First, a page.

- Venmo will show users a new feature that lets them invest in four different cryptocurrencies with a minimum spending requirement of $1.
- With more than 70 million users, Venmo is one of the most popular digital payment services in the U.S.
- Bitcoin and other digital currencies have surged in price in 2021 as companies like Tesla and PayPal have warmed to the space.
PayPal's Venmo mobile payment app will now let users buy, hold and sell bitcoin and other digital tokens, potentially a significant step toward moving cryptocurrencies into the mainstream.
Starting Tuesday, Venmo will show users a new feature that lets them invest in four different cryptocurrencies — bitcoin, ether, litecoin and bitcoin cash — with a minimum spending requirement of $1. They can also share their crypto purchases with friends through Venmo's social feed.
The development expands on an initial move by PayPal to let users buy crypto through its main platform. More recently, the company started letting people use their crypto holdings to pay at millions of its online merchants globally.
With more than 70 million users, Venmo is one of the most popular digital payment services in the U.S. It's particularly popular among younger Americans who use the app to make payments or split purchases with friends and family. It competes with Square's Cash App.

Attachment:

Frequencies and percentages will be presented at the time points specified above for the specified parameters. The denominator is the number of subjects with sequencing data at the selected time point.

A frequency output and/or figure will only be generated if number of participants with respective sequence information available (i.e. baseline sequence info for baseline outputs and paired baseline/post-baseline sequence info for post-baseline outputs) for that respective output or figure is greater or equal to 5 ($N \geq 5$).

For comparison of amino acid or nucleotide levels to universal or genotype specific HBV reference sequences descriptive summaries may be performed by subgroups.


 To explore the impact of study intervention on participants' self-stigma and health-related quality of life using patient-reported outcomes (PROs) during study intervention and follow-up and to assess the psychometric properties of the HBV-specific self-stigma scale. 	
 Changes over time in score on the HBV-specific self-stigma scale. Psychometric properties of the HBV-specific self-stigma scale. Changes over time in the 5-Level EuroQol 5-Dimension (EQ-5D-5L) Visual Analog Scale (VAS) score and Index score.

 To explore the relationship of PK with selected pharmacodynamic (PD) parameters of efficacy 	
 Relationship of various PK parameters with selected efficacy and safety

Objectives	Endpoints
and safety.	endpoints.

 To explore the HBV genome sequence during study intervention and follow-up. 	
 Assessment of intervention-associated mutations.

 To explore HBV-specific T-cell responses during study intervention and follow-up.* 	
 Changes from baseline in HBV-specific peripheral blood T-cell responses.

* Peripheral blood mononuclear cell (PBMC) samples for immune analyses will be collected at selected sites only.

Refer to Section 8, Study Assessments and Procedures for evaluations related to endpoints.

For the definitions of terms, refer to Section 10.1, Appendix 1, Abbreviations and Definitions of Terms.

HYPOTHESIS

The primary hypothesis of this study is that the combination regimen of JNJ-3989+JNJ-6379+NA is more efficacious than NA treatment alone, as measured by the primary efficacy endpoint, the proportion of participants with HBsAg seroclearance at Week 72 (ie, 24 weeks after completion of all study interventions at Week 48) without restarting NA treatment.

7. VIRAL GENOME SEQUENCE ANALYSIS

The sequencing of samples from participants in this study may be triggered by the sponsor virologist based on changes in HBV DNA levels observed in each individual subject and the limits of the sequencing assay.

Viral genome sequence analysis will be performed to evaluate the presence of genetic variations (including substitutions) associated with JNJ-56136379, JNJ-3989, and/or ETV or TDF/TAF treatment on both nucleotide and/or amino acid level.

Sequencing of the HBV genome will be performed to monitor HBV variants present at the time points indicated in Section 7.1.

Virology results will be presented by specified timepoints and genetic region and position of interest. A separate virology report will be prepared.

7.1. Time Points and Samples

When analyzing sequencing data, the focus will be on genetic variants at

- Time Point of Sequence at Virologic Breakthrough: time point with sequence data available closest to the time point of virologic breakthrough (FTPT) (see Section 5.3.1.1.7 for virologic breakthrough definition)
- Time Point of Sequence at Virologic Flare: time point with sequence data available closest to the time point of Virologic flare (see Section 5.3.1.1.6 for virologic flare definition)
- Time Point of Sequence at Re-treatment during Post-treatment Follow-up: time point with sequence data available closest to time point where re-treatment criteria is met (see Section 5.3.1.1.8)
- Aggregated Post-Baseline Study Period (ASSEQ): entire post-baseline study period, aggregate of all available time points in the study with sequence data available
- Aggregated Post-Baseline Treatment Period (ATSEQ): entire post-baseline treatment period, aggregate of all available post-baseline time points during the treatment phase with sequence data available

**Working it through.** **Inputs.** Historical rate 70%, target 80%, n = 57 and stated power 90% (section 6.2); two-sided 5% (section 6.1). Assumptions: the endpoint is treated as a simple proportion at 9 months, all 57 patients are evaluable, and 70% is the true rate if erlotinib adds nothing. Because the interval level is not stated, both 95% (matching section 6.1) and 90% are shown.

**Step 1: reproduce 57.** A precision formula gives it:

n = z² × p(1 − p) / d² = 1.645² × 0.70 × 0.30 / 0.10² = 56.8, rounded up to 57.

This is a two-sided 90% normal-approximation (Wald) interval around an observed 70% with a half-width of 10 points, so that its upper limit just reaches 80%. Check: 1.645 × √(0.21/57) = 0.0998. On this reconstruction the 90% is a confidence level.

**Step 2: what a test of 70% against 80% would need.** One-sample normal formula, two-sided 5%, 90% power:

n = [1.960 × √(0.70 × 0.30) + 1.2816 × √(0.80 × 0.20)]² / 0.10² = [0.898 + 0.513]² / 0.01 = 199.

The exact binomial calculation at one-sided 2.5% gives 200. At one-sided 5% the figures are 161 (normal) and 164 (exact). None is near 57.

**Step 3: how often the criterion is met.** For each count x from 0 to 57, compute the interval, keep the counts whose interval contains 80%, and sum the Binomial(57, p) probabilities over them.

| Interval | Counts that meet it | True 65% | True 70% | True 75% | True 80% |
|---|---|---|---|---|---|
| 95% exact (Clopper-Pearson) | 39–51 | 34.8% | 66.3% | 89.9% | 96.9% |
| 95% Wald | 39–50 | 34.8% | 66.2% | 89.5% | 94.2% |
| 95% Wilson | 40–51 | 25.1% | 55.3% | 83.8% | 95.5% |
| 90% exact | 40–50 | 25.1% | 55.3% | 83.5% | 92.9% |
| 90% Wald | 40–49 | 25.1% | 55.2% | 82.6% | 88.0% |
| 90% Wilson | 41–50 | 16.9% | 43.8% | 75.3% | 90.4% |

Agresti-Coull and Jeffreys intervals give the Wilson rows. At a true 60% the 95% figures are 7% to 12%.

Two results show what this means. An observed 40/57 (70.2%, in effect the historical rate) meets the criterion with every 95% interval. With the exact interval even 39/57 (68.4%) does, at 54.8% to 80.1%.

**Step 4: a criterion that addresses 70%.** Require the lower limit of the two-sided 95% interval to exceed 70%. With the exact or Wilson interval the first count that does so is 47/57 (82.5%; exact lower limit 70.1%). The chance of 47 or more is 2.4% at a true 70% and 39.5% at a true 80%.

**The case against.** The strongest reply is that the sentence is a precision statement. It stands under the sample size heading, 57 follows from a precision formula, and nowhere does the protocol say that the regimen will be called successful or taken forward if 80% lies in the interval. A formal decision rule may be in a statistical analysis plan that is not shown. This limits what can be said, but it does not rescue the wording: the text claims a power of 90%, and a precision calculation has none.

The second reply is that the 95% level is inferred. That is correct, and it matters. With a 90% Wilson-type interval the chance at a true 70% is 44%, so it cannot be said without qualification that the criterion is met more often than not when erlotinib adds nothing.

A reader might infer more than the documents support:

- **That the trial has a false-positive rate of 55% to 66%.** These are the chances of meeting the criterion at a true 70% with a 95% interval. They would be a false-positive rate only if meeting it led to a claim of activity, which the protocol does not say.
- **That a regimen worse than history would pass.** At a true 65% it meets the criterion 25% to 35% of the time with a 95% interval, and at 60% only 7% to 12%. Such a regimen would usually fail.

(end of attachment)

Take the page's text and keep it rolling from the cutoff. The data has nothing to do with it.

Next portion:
"No matter where you are in your cryptocurrency journey, crypto on Venmo will help our community to learn and explore cryptocurrencies on a trusted platform and directly in the app they know and love," said Darrell Esch, a senior vice president and general manager of Venmo.
Esch added: "Our goal is to provide our customers with an easy-to-use platform that simplifies the process of buying and selling cryptocurrencies and demystifies some of the common questions and misconceptions that consumers may have."
Bitcoin and other digital currencies have surged in price in 2021 on the back of increased interest from institutional investors, while major companies like Tesla and PayPal have also made significant moves in the space. Tesla bought $1.5 billion worth of bitcoin earlier this year and now accepts it as payment for its cars.
PayPal, meanwhile, has been ramping up its investments in crypto. Last month, the payments giant said it had agreed to buy Curv, a start-up that helps clients store their digital tokens securely, for nearly $200 million. It has also established a new business unit focused on blockchain, which Curv is set to join.
Venmo said its crypto feature was developed in partnership with blockchain infrastructure firm Paxos, which PayPal has also used for its other digital asset initiatives. PayPal was awarded a license to engage in crypto activities from New York regulators last year.
While bitcoin bulls see it as a store of value akin to gold, not everyone is convinced by the digital currency's stunning comeback — it previously sank as low as $3,122 in 2018 after climbing to almost $20,000 a year earlier. Skeptical economists view bitcoin as a bubble waiting to burst.